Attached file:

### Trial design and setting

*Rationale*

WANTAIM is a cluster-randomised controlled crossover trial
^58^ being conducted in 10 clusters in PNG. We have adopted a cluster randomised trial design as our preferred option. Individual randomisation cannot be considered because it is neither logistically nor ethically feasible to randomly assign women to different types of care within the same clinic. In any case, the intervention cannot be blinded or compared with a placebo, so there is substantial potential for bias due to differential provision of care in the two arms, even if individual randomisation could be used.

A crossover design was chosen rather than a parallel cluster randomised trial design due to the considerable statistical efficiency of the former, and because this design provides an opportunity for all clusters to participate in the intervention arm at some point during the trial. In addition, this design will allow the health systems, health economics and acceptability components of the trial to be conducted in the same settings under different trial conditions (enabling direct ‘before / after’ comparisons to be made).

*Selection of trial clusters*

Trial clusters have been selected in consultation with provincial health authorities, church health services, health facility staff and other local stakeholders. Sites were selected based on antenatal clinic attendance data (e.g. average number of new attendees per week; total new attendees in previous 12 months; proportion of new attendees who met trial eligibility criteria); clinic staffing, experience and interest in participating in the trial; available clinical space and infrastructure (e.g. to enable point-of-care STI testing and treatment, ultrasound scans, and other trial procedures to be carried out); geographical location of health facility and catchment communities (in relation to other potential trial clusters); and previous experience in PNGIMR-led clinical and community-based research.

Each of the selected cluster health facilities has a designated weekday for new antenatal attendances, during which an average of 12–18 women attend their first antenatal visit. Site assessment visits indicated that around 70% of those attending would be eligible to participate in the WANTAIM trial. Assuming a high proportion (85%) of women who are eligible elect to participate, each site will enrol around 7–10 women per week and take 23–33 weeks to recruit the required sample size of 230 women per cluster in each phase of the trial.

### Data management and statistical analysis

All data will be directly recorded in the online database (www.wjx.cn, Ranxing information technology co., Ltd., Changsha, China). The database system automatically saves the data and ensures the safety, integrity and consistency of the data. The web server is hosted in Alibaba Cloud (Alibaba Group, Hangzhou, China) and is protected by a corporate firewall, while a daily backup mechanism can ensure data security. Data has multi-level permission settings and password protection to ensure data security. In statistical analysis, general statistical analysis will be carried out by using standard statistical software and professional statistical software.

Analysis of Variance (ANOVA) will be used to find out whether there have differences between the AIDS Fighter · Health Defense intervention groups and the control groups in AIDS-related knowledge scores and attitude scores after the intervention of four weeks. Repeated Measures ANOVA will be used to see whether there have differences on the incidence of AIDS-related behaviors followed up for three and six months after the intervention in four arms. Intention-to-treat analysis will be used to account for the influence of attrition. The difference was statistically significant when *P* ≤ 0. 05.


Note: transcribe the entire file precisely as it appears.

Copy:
### Trial design and setting

*Rationale*

WANTAIM is a cluster-randomised controlled crossover trial
^58^ being conducted in 10 clusters in PNG. We have adopted a cluster randomised trial design as our preferred option. Individual randomisation cannot be considered because it is neither logistically nor ethically feasible to randomly assign women to different types of care within the same clinic. In any case, the intervention cannot be blinded or compared with a placebo, so there is substantial potential for bias due to differential provision of care in the two arms, even if individual randomisation could be used.

A crossover design was chosen rather than a parallel cluster randomised trial design due to the considerable statistical efficiency of the former, and because this design provides an opportunity for all clusters to participate in the intervention arm at some point during the trial. In addition, this design will allow the health systems, health economics and acceptability components of the trial to be conducted in the same settings under different trial conditions (enabling direct ‘before / after’ comparisons to be made).

*Selection of trial clusters*

Trial clusters have been selected in consultation with provincial health authorities, church health services, health facility staff and other local stakeholders. Sites were selected based on antenatal clinic attendance data (e.g. average number of new attendees per week; total new attendees in previous 12 months; proportion of new attendees who met trial eligibility criteria); clinic staffing, experience and interest in participating in the trial; available clinical space and infrastructure (e.g. to enable point-of-care STI testing and treatment, ultrasound scans, and other trial procedures to be carried out); geographical location of health facility and catchment communities (in relation to other potential trial clusters); and previous experience in PNGIMR-led clinical and community-based research.

Each of the selected cluster health facilities has a designated weekday for new antenatal attendances, during which an average of 12–18 women attend their first antenatal visit. Site assessment visits indicated that around 70% of those attending would be eligible to participate in the WANTAIM trial. Assuming a high proportion (85%) of women who are eligible elect to participate, each site will enrol around 7–10 women per week and take 23–33 weeks to recruit the required sample size of 230 women per cluster in each phase of the trial.

### Data management and statistical analysis

All data will be directly recorded in the online database (www.wjx.cn, Ranxing information technology co., Ltd., Changsha, China). The database system automatically saves the data and ensures the safety, integrity and consistency of the data. The web server is hosted in Alibaba Cloud (Alibaba Group, Hangzhou, China) and is protected by a corporate firewall, while a daily backup mechanism can ensure data security. Data has multi-level permission settings and password protection to ensure data security. In statistical analysis, general statistical analysis will be carried out by using standard statistical software and professional statistical software.

Analysis of Variance (ANOVA) will be used to find out whether there have differences between the AIDS Fighter · Health Defense intervention groups and the control groups in AIDS-related knowledge scores and attitude scores after the intervention of four weeks. Repeated Measures ANOVA will be used to see whether there have differences on the incidence of AIDS-related behaviors followed up for three and six months after the intervention in four arms. Intention-to-treat analysis will be used to account for the influence of attrition. The difference was statistically significant when *P* ≤ 0. 05.